I am so pleased to have been invited to join Heidi’s writers group here in Dubai! Yup, a novel length submission group which is novel for me – other groups I have attended critiqued short lengths of writing – 2000 to 4000 words from as many as six or seven people. Some were short stories or parts of novels, some were bits of writing on their way to being a short story or novel.
In this new one, we read a complete novel, just one, from one author until we are done – albeit 10-15 chapters at a time, critiquing each section each week.
After two meetings, I can say I do like this new protocol.
- As I follow along the story, it’s easier to pick out plot holes/ flaws when I have the whole book. When critiquing pieces from six or seven authors in short bursts, you get a short peek into the plot and if you get to read more, it’s usually months later.
- I am invested in the story, the characters, the world of the novel. As I go deeper, I can watch the characters change as each new plot twist unfolds. Love it!
- I can keep track of continuity. I notice if the car the antagonist drives changes color suddenly, if mannerisms are out of character from earlier chapters, and since these things are important to me, I assume they are important to the other writers.
- I can also I pick out repetitious descriptors and descriptions, something that can break the spell of the book faster than a misspelled word.
- And it’s fun to find out that what I thought was a flaw in the narration is really a plot twist I never saw coming in the next chapter.
So, yes, I like this “Novel” group.
Disadvantages? If you don’t like the genre, it can be hard going – but less than I thought.
This novel I’m reading now is set in a dystopian world of monks and soldiers, very cerebral, chock full of meditation and mind games. I’m more of an action/dialog kind of gal. But when the author asked if I found it hard to read, I was pleased to say, “I read the first 30 pages out of respect, but after that I was hooked.” Good writing always wills out.
Am I OCD? Don’t care. But I am taking days off from the never ending, never quite enough effort to improve my exercise routine, my nutrition, my writing and relationships etcetera. Shit, yeah! I even keep a finger on the pulse of my relationships – husband, daughter, sisters, friends, writing group, for God’s sakes! I am supposed to be retired.
So today I am going to read, all day, for no other reason than to enjoy the feel of a book in my hands. Kathy Reichs Speaking In Bones
She’s not me; she’s better.
I had a kid late in life. Yes, selfish – lots of places I wanted to go, and did. Lots of things I wanted to do and see -and did.
Then I met my husband who is different. Because who you like when you are in a hurry, like in your 20’s and 30’s, is a different guy than who you like when you are 40 and sick of slick and shiny.
And we had a kid. She’s 24. And holy crap, she turned out great. I mean GREAT. Independent, hard working, thoughtful, and focused.
Which means if I never write another book, or sell one, or get on a bestseller list or walk to the stage to receive a prize, I have done more good in one human being than any bestseller could do.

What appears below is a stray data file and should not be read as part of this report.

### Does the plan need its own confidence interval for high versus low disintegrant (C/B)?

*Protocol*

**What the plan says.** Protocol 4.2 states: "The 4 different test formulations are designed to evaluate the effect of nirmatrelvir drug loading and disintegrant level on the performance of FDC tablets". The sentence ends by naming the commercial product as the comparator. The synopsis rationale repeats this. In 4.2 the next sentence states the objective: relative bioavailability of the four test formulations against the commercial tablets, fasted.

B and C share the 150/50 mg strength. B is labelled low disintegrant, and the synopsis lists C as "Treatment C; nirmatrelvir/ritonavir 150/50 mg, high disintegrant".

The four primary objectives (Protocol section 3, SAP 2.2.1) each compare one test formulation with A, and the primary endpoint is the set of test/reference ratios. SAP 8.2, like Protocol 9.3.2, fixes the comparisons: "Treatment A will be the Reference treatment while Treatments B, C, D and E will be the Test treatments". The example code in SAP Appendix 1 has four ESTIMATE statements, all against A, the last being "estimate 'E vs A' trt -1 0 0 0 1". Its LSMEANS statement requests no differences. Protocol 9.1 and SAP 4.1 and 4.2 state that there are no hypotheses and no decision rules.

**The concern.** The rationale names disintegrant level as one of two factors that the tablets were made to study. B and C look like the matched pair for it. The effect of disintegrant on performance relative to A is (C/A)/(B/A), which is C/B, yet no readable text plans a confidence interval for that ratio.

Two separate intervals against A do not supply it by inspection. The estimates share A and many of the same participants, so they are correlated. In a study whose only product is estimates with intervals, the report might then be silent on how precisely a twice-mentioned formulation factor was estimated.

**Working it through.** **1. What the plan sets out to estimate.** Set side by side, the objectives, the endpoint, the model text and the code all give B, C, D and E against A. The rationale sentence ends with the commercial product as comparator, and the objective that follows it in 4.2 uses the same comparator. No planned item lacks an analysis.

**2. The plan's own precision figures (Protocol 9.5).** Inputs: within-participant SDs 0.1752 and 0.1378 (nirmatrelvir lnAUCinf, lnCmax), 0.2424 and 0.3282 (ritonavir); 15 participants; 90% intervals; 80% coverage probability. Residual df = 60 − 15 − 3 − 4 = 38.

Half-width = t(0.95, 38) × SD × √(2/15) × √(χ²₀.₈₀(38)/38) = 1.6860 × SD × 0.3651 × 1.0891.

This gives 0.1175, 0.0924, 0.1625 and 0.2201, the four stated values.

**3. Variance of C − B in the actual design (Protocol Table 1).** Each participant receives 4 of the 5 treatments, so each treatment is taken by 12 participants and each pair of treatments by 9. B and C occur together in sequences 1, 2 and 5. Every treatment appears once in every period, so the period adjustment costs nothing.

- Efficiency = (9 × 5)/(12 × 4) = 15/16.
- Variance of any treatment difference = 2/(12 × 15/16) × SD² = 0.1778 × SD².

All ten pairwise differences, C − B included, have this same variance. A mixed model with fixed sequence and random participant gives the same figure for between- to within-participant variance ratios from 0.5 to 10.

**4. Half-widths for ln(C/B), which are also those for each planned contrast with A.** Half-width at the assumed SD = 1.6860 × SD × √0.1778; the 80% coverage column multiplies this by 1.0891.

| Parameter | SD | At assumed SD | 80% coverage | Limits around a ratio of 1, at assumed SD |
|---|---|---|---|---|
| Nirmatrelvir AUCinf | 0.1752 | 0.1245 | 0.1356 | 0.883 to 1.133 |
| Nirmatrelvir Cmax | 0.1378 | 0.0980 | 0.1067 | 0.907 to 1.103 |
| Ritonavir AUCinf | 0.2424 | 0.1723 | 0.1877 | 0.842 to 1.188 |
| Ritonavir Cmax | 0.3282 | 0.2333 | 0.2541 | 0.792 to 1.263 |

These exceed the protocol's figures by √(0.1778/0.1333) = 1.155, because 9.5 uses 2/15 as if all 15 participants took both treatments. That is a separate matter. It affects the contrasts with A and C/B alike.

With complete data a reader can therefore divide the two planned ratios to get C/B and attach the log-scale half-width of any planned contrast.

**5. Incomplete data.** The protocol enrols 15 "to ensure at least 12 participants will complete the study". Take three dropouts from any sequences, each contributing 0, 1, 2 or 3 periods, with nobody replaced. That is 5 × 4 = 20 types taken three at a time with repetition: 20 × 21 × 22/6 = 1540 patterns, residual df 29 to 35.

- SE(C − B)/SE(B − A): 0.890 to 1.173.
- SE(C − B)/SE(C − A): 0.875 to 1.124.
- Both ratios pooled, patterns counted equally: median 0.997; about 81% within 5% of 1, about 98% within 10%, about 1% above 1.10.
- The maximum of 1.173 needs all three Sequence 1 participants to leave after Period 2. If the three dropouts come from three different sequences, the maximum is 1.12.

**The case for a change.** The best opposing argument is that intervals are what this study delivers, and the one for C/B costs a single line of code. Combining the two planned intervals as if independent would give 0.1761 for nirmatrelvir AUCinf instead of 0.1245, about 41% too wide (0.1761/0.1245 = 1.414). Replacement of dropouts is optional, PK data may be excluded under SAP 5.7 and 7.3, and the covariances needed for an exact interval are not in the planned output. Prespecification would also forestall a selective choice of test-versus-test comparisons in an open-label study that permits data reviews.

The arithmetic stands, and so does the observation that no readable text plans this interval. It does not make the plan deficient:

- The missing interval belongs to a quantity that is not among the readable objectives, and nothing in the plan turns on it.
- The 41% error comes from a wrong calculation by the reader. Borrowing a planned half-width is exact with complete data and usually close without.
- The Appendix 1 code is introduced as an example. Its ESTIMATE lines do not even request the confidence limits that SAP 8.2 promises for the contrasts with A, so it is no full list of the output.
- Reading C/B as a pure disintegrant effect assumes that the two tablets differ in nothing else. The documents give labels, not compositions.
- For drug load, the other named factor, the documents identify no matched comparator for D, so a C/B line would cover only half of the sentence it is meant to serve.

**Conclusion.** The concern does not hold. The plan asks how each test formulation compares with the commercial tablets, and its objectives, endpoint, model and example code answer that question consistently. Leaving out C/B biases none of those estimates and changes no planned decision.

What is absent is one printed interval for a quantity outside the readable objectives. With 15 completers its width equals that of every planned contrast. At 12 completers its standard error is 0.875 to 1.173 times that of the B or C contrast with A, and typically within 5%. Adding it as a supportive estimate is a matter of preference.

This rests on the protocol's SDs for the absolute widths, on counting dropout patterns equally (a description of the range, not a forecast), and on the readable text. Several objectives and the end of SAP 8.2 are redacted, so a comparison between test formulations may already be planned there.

To remind me constantly to make writing fun
Is it writer’s block, writer’s fatigue, or as a fellow writer confessed at group – writer’s fear?
Good ideas often come to me in the metro, or a taxi, as I wait in line at the bank. Sooooooo, there are whole blocks of days, I make myself leave the security of my computer desk behind and ride the rails, usually with a book and my Galaxy Note. Amazing how an inexpensive change of scene can free you from the pressure.
I am a morning coffee person. Two cups start the engine, but afternoons, nope. So I am always on the lookout for a delicious cup of tea.
This month’s recommendation – Teekanne (since 1882) Premium Rooibos Vanilla. Smooth, antioxidant, and delicious with milk. (Please spare me the “how could you”speech against adding milk. I already have a Brit brother-in-law)
When I am at a loss for words, and my house has already been cleaned twice this week, I have a cup of tea.
First, I bought a new phone and spent 3 days trying to transfer data.
Meanwhile, I had planned to write, not wade thru tech blogs, but I needed my new phone to function – I could not continue carrying around 2 phones – one with the sim card and one with all my apps (and data). So finding the instructions that worked (and I could understand) was important, so I could free myself up to write – a query letter.
The Q letter is my nemesis, my boulder, my personal blister on my heel. These take me a long time for all the usual reasons – defining major plot points, finding the precise words that describe the characters, editing until the sentences swim off the page like shimmering dolphins.
On the plus side, I have written excellent q letters before, so I know this.
If I keep at it, keep a note pad nearby, wherever I am, whatever I’m doing, if I write down ideas as they occur, the letter gets written. I drip, drip, chip away until it’s done. That’s the secret for most difficult endeavors, right?
Also YouTube is the best for tech questions and demos!